Marvel has been very successful in creating the MCU, the Marvel Cinematic Universe. While other franchises have failed in transforming themselves into Universes, Marvel has struck gold. But it hasn’t been just good luck: they saw beyond just marketing.
Think about “Universe” as a brand, and you’ll get the recipe for success if you add some glue to it. Creating a successful brand takes time and cunning, but it’s achievable if you give it some consistency. Marvel’s real goal hasn’t been to create a long-lasting story, but to create a brand that would allow endless stories.
Universes have existed within the comic book world for years. Size is unimportant. What matters is discovering new stories elsewhere in that Universe while a larger narrative still lives in it. In comics, you have a multiverse. While things might be different in another Universe, or in another Earth, the main narrative still goes on in the Universe Superheroes have their main action. You get numbered Earths and even what-ifs. Parallel Universes allow readers to explore those new stories in new places that are woven into the main Universe.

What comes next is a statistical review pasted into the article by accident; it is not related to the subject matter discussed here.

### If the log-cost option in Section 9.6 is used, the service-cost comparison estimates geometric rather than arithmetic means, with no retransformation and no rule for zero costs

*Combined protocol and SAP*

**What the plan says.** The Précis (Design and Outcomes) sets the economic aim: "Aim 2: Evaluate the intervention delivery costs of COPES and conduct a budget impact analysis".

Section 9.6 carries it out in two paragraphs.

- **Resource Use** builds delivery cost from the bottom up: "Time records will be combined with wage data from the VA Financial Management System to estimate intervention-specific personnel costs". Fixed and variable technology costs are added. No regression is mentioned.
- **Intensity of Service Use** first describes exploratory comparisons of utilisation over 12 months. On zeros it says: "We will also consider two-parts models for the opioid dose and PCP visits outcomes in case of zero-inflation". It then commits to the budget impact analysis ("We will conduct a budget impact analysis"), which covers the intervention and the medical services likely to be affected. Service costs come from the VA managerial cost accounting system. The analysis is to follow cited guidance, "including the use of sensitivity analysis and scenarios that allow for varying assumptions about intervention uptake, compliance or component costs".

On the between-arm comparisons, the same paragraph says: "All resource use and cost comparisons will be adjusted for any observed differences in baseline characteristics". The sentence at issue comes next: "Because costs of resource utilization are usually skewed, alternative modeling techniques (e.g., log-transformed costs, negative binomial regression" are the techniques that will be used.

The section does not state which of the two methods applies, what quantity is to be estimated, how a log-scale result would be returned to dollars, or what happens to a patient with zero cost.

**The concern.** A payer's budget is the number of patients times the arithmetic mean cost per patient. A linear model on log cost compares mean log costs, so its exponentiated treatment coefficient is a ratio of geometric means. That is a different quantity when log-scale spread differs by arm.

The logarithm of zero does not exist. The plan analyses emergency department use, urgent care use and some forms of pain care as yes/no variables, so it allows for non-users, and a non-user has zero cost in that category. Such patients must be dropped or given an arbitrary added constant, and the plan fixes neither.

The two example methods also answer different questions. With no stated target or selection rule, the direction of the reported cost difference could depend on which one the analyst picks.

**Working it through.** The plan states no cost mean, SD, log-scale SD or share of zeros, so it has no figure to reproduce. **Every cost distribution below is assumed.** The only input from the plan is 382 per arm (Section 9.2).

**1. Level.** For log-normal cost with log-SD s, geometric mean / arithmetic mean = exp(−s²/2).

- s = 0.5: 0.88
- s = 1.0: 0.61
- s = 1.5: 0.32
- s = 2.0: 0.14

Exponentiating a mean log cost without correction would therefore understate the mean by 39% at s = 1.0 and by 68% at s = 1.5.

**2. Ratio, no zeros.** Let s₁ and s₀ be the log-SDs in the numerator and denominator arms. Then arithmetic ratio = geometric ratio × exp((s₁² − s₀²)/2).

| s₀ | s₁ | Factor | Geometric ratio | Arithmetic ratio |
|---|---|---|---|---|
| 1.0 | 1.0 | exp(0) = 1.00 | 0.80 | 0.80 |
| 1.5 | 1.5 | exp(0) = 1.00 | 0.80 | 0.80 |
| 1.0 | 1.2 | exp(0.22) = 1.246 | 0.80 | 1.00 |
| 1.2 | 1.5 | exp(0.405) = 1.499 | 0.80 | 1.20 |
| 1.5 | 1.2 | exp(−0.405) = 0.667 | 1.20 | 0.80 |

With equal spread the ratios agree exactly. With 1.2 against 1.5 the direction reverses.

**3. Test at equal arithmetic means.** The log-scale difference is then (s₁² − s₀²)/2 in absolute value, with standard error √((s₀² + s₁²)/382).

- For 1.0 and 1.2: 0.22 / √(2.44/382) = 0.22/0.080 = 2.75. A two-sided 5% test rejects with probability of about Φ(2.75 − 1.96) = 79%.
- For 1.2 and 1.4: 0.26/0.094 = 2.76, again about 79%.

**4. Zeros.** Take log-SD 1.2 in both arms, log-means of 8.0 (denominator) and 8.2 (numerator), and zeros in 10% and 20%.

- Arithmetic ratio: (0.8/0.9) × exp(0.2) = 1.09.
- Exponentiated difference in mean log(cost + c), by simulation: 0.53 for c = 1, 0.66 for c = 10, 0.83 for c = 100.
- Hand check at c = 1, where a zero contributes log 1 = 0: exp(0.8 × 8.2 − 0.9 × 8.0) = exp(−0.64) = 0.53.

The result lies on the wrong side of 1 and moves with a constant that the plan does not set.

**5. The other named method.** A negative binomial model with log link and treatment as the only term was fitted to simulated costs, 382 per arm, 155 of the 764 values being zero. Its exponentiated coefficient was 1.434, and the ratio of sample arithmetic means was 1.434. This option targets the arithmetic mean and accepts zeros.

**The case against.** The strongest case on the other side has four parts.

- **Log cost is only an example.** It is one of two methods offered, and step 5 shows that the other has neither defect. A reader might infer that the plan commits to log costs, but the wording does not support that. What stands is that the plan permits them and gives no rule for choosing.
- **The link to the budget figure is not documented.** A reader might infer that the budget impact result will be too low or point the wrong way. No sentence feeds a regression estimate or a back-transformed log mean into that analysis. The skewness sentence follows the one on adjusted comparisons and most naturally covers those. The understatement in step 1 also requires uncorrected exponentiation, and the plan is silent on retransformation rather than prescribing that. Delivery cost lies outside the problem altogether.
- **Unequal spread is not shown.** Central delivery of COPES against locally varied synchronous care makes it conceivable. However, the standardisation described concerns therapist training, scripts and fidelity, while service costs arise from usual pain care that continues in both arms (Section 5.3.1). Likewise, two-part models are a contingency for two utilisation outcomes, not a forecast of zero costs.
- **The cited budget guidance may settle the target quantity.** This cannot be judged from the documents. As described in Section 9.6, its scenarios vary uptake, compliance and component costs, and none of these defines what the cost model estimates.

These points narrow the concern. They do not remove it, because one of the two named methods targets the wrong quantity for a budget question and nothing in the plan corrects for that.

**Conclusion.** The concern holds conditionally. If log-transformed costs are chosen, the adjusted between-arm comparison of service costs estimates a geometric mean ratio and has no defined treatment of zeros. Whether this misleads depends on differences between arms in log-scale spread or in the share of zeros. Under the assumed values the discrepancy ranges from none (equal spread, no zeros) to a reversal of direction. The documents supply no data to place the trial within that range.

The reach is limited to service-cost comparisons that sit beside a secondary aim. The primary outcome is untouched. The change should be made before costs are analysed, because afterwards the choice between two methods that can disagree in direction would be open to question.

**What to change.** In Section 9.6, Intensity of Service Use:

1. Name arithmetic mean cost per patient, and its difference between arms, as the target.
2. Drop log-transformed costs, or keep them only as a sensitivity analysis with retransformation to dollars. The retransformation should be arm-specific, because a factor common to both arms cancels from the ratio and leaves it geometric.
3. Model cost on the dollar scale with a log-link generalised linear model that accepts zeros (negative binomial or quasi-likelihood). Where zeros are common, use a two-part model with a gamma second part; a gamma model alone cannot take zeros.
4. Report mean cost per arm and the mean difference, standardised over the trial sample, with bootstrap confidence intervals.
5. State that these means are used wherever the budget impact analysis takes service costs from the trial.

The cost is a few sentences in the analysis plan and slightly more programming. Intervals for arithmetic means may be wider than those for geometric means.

To make it work you need some sort of connection that makes it possible to believe that all those stories belong to the same Universe (or brand). How has Marvel achieved that? Using the same “comedy focal vocabulary and tone.” By using the same comedic language, you ensure some consistency across movies. Errors might happen, just like in the comics, and yet they’re as believable. The same comedic style provides that all those stories belong to the same Universe. Marvel has achieved that after 17 movies, and several shows. While films share the same comedic tone, TV shows share the same shadows, making it possible to belong to that Universe.
We can grasp it thanks to the comic books multiverse notion. While the movies are comedic and lighter, the shows are somber. While in the films Superheroing is usual, in the shows the idea of Superhero is put into question.